What did ancient Greek sound like? An example.

If anyone is wondering what Ancient Greek might have sounded like, I’ve found an Internet link to an old friend of mine reading 4 minutes from Sophocles’ Elektra:

https://www.rhapsodes.fll.vt.edu/sophokles.htm

Prof. Rachel Kitzinger has had a distinguished career as a classicist at Vassar College, where she went after teaching at Amherst College in the late 1970’s.  While at Amherst, she staged a production of Antigone with her students in the original Greek. The final performance took place at sunrise, on the Amherst War Memorial whose large, round surface served as the slightly-raised stage.  Built into the side of Memorial Hill facing the athletic fields and the Holyoke hills, the commemorative space suggested some of the feeling of a Greek amphitheater.

The production was a strikingly dramatic and beautiful experience.  By mixing dance, mime, masks and broadly-gestured acting, the audience could follow the action pretty well.  The political context of the time helped, too, since many of us were preoccupied with arguments about the power of the state over individuals, in general, and women, in particular.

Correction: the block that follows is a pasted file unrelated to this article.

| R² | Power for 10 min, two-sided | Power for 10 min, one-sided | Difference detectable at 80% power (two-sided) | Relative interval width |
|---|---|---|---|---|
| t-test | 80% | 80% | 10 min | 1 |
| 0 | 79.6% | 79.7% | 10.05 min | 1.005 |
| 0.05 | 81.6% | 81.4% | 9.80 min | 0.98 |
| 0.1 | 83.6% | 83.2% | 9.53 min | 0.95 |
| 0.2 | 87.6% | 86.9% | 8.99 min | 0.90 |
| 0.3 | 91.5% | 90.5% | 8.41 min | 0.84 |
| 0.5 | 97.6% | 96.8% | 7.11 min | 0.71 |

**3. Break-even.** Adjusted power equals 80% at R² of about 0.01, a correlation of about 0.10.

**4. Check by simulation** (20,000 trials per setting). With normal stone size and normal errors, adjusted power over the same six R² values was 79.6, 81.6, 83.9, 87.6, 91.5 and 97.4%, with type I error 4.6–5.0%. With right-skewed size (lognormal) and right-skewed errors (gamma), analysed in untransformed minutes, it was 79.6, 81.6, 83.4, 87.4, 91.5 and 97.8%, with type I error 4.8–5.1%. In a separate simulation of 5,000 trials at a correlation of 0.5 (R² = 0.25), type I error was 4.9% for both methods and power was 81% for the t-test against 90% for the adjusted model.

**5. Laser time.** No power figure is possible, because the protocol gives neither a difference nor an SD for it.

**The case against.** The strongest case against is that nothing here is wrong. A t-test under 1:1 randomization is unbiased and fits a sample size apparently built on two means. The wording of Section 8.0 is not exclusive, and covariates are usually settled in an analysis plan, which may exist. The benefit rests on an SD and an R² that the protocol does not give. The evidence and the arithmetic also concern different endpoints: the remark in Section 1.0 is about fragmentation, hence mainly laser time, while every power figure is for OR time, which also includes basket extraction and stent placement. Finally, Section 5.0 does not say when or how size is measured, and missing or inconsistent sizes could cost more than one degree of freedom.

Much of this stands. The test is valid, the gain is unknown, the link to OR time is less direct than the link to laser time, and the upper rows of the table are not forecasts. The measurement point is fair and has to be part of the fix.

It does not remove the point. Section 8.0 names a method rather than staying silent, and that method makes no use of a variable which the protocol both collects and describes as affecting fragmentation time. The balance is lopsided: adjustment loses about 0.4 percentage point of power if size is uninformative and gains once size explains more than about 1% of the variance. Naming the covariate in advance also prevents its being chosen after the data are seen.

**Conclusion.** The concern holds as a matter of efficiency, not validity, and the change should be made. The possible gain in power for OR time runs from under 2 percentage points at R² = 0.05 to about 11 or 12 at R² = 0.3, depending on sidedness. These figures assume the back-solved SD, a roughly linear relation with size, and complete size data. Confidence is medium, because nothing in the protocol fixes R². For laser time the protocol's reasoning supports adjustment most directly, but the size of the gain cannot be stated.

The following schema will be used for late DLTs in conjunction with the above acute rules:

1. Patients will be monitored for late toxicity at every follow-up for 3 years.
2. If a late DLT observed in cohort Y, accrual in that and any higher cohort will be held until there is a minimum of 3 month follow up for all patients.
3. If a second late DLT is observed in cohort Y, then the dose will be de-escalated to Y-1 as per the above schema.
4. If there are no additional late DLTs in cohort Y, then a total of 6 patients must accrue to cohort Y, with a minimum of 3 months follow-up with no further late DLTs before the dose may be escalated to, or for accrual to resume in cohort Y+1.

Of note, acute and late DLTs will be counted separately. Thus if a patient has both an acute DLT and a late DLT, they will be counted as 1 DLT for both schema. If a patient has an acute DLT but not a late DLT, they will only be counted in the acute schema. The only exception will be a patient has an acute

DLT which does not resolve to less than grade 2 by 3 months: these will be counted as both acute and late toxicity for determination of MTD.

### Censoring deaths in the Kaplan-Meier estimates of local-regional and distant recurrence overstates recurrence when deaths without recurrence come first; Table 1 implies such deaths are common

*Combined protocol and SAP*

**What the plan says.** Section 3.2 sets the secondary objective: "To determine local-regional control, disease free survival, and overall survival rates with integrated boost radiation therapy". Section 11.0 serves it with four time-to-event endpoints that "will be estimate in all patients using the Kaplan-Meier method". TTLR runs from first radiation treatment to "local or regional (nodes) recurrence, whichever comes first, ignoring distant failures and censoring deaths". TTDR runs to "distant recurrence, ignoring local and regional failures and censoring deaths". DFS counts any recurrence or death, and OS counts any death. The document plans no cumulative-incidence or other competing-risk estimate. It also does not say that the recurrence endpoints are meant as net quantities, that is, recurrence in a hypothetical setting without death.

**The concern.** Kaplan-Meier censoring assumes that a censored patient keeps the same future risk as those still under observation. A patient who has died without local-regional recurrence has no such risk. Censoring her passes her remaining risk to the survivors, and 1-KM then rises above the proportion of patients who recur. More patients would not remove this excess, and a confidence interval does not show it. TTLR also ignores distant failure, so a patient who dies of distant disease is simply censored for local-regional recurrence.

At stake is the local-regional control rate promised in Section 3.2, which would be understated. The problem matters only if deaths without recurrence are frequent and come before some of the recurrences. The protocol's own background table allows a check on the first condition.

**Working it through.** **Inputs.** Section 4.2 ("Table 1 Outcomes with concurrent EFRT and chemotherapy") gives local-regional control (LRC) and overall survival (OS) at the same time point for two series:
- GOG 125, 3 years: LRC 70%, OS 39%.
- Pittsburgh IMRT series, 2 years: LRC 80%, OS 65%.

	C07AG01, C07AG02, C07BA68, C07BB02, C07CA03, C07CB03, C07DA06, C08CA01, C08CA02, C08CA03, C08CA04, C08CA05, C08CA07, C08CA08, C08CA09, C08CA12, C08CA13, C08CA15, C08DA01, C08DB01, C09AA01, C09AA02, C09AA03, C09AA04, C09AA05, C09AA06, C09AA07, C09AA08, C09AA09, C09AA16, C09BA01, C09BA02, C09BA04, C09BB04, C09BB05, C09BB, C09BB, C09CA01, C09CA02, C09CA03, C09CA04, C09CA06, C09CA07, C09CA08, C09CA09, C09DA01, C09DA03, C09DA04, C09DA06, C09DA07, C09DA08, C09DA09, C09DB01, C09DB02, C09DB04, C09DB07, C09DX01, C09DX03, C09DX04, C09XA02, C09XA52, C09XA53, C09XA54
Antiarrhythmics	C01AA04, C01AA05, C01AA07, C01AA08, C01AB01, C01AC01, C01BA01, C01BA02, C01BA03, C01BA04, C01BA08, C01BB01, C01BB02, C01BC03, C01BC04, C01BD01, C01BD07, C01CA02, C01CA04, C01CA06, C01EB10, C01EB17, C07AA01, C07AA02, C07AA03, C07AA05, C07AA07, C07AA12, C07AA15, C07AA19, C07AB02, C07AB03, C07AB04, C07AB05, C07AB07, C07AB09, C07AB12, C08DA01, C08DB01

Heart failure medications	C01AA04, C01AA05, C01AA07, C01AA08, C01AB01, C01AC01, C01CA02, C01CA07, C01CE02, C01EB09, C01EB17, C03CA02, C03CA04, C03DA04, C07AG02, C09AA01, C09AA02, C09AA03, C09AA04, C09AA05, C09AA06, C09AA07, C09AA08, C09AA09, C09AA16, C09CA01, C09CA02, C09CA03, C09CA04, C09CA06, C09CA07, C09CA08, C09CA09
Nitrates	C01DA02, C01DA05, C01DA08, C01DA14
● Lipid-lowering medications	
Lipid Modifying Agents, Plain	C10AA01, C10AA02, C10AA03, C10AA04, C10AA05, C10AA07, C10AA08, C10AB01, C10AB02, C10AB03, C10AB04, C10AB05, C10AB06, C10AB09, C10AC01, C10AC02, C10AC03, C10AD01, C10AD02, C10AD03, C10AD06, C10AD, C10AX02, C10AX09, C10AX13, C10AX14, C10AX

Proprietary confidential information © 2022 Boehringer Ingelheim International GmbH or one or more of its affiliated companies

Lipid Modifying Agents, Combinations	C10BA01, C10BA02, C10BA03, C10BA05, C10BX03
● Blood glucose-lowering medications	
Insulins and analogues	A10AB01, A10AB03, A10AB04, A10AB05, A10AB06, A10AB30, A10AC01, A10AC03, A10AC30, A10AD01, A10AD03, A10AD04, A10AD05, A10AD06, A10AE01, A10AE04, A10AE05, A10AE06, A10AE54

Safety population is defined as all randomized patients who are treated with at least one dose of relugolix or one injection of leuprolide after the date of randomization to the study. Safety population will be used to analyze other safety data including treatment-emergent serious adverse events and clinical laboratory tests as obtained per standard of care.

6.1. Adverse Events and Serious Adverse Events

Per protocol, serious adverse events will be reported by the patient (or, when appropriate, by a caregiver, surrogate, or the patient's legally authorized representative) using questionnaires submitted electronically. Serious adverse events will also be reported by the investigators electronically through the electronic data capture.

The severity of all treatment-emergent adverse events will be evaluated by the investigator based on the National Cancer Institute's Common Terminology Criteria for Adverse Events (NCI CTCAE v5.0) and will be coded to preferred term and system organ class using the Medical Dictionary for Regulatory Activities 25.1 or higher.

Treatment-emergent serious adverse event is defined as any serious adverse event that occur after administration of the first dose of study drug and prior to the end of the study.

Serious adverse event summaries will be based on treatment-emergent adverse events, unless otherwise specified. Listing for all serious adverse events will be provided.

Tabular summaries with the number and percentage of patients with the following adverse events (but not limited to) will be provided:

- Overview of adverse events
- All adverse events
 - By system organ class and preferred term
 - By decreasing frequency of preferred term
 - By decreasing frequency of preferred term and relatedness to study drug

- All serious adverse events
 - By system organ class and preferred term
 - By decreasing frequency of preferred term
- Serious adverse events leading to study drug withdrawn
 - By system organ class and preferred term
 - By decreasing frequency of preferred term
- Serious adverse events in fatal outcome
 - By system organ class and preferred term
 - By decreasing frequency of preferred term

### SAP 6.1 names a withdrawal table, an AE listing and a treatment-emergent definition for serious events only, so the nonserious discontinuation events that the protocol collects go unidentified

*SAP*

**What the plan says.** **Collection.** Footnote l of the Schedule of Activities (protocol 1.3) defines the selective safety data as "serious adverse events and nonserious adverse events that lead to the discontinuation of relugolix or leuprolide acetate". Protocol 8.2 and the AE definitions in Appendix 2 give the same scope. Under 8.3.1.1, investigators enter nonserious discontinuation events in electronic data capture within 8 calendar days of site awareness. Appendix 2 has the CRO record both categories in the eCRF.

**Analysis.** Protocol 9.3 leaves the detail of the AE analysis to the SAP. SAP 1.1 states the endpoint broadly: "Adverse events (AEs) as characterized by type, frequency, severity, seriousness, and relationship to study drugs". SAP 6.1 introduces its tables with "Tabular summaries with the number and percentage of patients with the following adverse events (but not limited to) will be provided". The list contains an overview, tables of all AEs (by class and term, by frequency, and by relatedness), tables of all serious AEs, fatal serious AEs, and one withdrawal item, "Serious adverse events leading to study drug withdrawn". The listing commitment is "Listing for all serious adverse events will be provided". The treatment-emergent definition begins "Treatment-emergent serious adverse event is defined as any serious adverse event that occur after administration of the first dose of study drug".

Rachel was one of the first teachers anywhere, I believe, to put on a production like this – and she continued producing Greek dramas in their original language with her students at Vassar and on stages elsewhere in the world.  She pursued further study about ancient Greek performance practices and collaborated on at least one translation (Oedipus at Colonus) with her husband, the Irish poet Eamon Grennan.  She’s written specifically about the function and significance of the Greek chorus, her major work being a book, The Choruses of Sophokles’ Antigone and Philoktetes: a Dance of Words.  Here are some excerpts from a 2010 review of the book that outline some of Rachel’s views about the Greek chorus:

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